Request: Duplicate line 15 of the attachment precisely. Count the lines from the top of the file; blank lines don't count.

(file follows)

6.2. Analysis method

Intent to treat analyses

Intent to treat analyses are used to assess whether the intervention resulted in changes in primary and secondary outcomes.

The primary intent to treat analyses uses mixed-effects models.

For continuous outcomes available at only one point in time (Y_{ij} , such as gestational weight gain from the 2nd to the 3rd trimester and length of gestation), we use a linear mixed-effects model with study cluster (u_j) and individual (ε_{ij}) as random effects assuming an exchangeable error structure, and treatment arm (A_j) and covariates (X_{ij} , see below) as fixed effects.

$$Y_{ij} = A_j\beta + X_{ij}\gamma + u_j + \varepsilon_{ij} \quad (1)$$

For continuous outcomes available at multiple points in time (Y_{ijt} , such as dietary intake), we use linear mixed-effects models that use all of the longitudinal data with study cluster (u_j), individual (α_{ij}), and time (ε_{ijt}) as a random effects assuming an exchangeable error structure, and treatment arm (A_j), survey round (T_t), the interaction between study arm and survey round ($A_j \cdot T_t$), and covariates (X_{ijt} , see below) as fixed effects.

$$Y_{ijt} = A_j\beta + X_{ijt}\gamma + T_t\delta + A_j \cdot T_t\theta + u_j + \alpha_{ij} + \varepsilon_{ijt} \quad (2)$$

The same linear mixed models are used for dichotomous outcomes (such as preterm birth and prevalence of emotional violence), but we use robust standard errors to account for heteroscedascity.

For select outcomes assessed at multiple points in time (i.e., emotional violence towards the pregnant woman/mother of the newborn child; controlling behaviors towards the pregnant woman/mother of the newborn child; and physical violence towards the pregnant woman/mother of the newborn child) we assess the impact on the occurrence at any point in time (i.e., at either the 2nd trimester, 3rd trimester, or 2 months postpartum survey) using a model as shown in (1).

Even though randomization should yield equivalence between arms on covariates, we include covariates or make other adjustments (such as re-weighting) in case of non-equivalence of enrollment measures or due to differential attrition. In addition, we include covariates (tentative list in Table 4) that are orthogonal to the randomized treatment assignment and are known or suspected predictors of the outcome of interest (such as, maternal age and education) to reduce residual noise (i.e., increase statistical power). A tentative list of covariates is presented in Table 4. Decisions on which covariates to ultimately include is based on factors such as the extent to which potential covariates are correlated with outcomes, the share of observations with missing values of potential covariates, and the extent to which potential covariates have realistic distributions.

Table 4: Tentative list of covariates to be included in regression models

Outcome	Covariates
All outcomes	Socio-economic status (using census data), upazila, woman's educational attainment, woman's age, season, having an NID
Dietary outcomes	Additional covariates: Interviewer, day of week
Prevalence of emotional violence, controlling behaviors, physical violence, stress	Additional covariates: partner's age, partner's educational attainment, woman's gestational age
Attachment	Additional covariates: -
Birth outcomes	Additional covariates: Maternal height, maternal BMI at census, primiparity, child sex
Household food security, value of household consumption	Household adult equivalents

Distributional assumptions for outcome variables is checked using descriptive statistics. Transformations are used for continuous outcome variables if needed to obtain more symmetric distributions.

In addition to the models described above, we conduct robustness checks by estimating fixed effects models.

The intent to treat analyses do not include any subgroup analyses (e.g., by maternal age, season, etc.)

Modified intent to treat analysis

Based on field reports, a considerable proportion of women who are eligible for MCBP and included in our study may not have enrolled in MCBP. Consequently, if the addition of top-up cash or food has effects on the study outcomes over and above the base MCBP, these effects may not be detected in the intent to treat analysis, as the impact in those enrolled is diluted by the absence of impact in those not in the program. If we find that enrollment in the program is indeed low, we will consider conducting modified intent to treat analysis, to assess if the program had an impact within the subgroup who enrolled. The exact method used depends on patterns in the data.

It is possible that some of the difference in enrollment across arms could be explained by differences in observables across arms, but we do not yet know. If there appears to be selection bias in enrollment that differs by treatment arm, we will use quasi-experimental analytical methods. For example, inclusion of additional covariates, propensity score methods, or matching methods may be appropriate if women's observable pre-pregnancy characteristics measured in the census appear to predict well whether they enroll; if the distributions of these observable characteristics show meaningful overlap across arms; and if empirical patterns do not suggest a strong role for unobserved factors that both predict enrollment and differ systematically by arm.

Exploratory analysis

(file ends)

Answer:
Dietary outcomes	Additional covariates: Interviewer, day of week